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The Open Boat Historical Context

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Historical Context

Social Darwinism

Every field of thought in the late nineteenth-century was impacted by the theories of Charles Darwin. Although Darwin's On the Origin of Species was published in 1859, its influence was felt most strongly in the United States in the 1880s and 1890s. A variety of thinkers in the social sciences began to apply Darwin's evolutionary theories to explain the development of human societies. Known as the "Social Darwinists," these thinkers posited the existence of a process of evolution based on hereditary traits that predetermined the behavior of human beings. The most famous of these thinkers, an English social scientist named Herbert Spencer, popularized the phrase "survival of the fittest" to describe the omnipotent law of "natural selection" which determines the natural evolution of society. Most Social Darwinists adapted the idea of natural selection to existing racial theories, using this hereditary or evolutionary reasoning to explain the condition...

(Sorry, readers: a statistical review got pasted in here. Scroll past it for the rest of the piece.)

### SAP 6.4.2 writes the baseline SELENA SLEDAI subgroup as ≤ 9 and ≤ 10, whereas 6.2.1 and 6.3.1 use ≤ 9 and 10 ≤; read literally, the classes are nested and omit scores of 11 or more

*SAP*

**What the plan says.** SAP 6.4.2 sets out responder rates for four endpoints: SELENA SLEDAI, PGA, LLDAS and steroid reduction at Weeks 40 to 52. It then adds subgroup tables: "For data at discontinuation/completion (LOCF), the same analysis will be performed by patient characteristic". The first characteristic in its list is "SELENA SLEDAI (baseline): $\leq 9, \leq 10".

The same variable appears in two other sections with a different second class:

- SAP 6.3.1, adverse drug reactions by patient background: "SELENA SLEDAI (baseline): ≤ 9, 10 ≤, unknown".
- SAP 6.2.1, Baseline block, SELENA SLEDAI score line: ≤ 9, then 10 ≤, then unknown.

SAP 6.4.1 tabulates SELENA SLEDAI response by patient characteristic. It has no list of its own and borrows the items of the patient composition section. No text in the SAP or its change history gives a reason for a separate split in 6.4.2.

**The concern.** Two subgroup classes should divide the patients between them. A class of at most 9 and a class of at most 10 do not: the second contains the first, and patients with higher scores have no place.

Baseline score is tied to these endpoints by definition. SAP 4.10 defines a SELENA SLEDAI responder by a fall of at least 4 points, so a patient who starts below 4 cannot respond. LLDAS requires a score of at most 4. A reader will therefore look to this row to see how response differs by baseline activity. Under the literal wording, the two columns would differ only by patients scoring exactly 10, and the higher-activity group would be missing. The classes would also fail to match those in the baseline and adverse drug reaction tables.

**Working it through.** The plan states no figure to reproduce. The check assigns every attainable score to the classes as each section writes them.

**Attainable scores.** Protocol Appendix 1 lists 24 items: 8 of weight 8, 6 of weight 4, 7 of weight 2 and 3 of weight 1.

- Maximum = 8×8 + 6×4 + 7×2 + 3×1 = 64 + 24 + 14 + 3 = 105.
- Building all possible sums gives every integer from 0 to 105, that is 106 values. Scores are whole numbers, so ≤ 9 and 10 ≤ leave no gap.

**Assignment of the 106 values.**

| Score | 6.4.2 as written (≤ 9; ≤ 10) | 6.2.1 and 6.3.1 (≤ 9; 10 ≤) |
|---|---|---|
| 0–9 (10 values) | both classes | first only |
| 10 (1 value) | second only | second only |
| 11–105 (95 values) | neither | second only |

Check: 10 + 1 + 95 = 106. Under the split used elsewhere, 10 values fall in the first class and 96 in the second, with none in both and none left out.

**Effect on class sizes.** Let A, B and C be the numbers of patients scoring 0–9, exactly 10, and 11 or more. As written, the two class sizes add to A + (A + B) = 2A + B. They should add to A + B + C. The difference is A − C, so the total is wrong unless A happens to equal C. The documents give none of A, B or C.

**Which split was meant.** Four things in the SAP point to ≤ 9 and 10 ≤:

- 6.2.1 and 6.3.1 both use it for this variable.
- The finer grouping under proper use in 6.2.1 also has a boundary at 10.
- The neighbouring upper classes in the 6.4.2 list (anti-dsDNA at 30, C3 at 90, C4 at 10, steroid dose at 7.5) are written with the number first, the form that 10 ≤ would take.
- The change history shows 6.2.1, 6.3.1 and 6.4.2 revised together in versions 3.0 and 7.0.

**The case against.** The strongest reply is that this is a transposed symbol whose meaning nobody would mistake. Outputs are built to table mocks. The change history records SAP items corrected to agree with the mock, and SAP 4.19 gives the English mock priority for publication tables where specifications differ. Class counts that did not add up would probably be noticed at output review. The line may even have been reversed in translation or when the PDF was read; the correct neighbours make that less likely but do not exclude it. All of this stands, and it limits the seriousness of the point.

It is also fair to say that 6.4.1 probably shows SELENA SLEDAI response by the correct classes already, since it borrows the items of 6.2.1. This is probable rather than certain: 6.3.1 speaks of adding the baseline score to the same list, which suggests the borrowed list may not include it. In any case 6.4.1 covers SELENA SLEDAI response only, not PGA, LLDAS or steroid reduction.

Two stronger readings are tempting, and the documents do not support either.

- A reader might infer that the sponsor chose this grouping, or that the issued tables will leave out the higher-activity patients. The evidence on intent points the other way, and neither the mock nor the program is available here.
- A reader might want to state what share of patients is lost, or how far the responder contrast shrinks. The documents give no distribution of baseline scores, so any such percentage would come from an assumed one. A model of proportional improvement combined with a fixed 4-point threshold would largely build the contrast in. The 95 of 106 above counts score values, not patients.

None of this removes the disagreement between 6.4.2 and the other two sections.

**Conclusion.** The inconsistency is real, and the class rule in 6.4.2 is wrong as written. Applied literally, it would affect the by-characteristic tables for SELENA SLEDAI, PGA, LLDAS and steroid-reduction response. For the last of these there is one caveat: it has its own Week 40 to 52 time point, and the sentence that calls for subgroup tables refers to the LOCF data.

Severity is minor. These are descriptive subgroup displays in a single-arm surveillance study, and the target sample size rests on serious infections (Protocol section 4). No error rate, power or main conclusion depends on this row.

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This section contains 700 words
(approx. 3 pages at 300 words per page)
Purchase our The Open Boat Study Guide
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The Open Boat from BookRags and Gale's For Students Series. ©2005-2006 Thomson Gale, a part of the Thomson Corporation. All rights reserved.
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